CBC Prince Edward Island, shown here April 10, 2014.
©Guardian photo by Heather Taweel
Cuts announced Thursday by the Canadian Broadcasting Corporation are not expected to impact staff or programming in Charlottetown.
Funding shortfalls and revenue losses have forced CBC/Radio Canada to cut $130 million from its budget this year, a move that will eliminate 657 jobs over the next two years and take the network out of competing for the rights to broadcast professional sports.
Marc-Philippe Laurin, president of the CBC branch of the Canadian Media Guild, told The Guardian that the Charlottetown station will not be impacted.
"Charlottetown is not, according to what we understand, directly impacted as a local station,'' Laurin said.
The Guardian has learned that 15 positions will be cut in the Maritimes, 13 of those in Halifax but that there will be no changes to any programming in either television or radio, in Charlottetown.
CBC president Hubert Lacroix outlined details for staff at a town hall meeting early Thursday afternoon.
The CBC recently lost the rights to broascast Hockey Night in Canada to Rogers Media.
The public broadcaster is also grappling with a softened ad market and a loss of $115 million in federal government funding that was announced in the 2012 federal budget.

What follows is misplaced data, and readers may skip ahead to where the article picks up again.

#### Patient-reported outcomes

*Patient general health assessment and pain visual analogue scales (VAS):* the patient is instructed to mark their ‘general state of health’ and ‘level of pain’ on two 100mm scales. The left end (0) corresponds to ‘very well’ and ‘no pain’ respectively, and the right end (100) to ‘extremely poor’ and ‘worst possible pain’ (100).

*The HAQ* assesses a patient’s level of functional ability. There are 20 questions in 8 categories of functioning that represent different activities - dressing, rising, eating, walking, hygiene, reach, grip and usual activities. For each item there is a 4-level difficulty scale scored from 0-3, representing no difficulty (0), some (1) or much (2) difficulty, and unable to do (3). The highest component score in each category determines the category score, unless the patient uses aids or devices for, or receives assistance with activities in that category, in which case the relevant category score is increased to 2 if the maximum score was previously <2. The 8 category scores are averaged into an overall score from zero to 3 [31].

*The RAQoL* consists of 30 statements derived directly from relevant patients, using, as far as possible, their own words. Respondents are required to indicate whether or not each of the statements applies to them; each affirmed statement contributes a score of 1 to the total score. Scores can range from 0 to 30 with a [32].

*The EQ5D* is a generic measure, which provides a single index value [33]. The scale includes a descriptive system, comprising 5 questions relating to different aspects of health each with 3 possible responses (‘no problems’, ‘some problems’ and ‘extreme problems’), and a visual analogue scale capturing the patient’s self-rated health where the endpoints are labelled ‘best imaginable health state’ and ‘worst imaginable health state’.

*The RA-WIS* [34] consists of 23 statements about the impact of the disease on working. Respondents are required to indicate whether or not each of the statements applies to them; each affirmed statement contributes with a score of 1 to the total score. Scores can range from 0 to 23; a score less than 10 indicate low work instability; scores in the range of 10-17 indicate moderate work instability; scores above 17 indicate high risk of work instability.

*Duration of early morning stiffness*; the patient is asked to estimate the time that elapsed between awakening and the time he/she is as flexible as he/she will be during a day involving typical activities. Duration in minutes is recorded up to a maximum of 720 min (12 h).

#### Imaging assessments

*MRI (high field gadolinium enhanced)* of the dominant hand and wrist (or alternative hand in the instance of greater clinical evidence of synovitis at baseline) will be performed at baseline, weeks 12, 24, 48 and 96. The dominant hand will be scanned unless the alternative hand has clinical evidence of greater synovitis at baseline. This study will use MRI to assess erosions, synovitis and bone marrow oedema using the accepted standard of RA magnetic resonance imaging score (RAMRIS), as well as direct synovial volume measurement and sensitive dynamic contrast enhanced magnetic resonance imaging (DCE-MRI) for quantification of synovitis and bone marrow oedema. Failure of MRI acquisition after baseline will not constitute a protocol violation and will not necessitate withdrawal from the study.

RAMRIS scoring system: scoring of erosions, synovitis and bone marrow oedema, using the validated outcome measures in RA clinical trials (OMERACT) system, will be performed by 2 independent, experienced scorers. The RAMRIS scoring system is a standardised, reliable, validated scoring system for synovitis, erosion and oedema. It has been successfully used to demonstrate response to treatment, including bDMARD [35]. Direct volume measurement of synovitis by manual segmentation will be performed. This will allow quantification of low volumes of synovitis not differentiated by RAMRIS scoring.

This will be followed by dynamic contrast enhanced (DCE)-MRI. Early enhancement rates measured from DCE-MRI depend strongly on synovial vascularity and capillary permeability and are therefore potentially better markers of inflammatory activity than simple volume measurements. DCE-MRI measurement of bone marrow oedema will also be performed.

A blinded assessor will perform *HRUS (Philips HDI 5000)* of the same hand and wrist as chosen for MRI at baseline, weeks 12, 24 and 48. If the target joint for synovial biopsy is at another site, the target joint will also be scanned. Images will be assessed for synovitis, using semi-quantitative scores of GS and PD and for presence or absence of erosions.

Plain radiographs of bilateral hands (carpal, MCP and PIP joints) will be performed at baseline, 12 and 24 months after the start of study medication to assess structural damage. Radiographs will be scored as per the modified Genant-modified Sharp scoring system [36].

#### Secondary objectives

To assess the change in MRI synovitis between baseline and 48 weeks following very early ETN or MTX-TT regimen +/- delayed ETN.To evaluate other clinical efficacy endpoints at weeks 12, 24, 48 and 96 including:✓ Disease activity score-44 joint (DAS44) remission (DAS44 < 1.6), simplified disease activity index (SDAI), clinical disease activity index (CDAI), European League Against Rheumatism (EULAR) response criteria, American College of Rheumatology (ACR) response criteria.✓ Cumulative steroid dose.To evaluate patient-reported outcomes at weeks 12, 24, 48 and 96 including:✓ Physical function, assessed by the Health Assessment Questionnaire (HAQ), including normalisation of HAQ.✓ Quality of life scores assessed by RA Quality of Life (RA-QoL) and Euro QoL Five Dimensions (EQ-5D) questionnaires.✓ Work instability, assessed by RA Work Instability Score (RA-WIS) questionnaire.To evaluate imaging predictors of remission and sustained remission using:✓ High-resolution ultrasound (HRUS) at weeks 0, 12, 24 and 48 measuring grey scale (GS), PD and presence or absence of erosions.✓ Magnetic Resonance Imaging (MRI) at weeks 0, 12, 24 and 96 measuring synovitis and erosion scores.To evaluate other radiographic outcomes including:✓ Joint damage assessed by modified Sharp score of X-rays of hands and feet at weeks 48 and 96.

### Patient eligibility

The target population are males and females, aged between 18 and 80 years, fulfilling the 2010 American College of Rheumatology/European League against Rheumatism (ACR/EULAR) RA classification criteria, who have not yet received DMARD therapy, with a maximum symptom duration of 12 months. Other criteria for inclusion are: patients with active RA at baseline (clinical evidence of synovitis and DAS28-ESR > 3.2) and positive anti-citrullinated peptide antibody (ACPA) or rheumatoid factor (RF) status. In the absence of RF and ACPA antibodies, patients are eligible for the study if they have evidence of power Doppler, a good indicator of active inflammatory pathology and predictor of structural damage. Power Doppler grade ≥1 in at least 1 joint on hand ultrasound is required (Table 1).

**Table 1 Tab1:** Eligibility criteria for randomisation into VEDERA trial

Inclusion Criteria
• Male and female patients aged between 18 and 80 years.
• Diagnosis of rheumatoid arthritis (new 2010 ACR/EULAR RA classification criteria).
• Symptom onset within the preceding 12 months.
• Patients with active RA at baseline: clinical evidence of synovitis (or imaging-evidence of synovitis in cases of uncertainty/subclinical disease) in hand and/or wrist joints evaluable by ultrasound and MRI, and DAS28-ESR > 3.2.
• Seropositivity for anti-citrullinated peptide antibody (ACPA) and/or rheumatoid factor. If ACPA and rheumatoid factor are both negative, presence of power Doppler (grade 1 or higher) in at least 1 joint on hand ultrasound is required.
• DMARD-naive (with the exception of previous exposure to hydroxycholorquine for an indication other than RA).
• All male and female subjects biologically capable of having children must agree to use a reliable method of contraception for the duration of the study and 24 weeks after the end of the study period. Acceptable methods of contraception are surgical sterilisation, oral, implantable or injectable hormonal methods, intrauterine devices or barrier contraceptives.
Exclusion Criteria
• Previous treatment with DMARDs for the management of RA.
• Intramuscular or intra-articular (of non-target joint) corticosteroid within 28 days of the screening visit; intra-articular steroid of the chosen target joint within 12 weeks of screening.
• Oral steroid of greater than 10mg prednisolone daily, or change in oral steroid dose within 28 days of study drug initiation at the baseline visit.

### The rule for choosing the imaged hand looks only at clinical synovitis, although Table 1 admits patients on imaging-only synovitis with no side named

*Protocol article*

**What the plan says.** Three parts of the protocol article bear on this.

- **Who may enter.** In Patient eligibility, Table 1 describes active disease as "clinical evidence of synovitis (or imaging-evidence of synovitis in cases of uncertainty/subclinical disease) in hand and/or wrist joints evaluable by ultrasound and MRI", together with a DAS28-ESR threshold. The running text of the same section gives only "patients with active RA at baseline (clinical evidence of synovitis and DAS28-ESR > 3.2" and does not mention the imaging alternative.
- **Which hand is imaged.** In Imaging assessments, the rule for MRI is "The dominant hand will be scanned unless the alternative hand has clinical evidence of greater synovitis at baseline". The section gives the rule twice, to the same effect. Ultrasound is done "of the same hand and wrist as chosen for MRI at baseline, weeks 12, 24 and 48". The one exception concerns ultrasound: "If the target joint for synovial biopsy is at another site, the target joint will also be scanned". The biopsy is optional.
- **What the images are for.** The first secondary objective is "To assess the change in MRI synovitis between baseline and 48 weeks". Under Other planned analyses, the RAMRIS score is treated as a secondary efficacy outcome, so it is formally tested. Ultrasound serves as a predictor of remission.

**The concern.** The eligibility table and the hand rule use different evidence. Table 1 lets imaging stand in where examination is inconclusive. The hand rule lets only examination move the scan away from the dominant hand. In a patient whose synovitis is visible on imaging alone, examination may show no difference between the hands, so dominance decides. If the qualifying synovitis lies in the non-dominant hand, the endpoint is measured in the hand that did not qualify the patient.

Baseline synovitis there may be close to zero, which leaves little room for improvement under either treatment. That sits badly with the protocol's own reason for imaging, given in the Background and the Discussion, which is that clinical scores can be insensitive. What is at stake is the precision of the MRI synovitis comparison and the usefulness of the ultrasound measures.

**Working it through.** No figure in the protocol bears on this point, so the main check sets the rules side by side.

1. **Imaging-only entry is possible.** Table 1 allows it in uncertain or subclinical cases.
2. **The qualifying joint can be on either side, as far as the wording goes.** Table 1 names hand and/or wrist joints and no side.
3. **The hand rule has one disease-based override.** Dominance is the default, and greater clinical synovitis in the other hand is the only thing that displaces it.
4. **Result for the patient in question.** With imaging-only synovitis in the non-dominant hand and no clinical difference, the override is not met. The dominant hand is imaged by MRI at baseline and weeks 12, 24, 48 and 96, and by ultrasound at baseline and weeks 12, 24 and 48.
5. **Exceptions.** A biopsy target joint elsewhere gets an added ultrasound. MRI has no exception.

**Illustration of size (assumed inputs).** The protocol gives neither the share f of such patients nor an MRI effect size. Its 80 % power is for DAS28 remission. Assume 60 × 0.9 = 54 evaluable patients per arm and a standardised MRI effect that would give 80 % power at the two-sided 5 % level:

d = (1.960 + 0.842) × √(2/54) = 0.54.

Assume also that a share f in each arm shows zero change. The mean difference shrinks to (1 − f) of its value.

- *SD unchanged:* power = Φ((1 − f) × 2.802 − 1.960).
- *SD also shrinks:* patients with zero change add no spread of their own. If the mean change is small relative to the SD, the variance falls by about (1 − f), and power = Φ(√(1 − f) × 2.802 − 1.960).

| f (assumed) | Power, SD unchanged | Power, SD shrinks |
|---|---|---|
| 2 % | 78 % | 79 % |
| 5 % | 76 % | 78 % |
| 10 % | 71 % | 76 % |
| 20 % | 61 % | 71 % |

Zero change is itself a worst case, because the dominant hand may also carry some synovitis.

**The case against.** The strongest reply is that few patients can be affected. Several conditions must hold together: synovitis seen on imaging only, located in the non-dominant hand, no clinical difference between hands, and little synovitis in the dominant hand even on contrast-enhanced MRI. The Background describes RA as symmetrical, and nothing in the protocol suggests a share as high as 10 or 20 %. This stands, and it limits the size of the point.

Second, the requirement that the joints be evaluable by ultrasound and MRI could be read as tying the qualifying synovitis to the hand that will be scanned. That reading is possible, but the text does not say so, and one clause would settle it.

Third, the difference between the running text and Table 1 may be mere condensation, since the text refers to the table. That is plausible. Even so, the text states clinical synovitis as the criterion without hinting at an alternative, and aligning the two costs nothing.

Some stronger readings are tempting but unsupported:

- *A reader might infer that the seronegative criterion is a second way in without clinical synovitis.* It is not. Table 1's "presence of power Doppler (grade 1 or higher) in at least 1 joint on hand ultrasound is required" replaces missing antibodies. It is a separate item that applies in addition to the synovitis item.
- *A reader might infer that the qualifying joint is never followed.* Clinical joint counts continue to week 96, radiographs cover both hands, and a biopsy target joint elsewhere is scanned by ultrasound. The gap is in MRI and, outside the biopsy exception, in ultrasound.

Lacroix indicated that CBC is still committed to events like the Olympics.
Laurin added that programs like Republic of Doyle, Dragons Den, Murdoch Mysteries and Marketplace aren't affected although the way they are delivered might be.
Two-thirds of the impact will be felt in Toronto while the news program Late Night News North has been cancelled.
It was a rough day for employees across the country, with one provincial affairs reporter tweeting "Our newsroom is like a morgue''.
The Guardian attempted to reach Andrew Cochran, managing director of CBC in Atlantic Canada, but was told he was busy speaking with staff most of the day.
Laurin said in the briefing he was given Thursday morning there were going to be no cuts in Charlottetown.
"We have not been told that Charlottetown was going to get any hit of any kind,'' Laurin said.
Carmel Smyth, president of the Canadian Media Guild, said she is furious over the constant cutting, calling it short-sighted.
"If we don't stand up and fund the CBC better then next year it will be Charlottetown (that gets hit),'' Smyth said.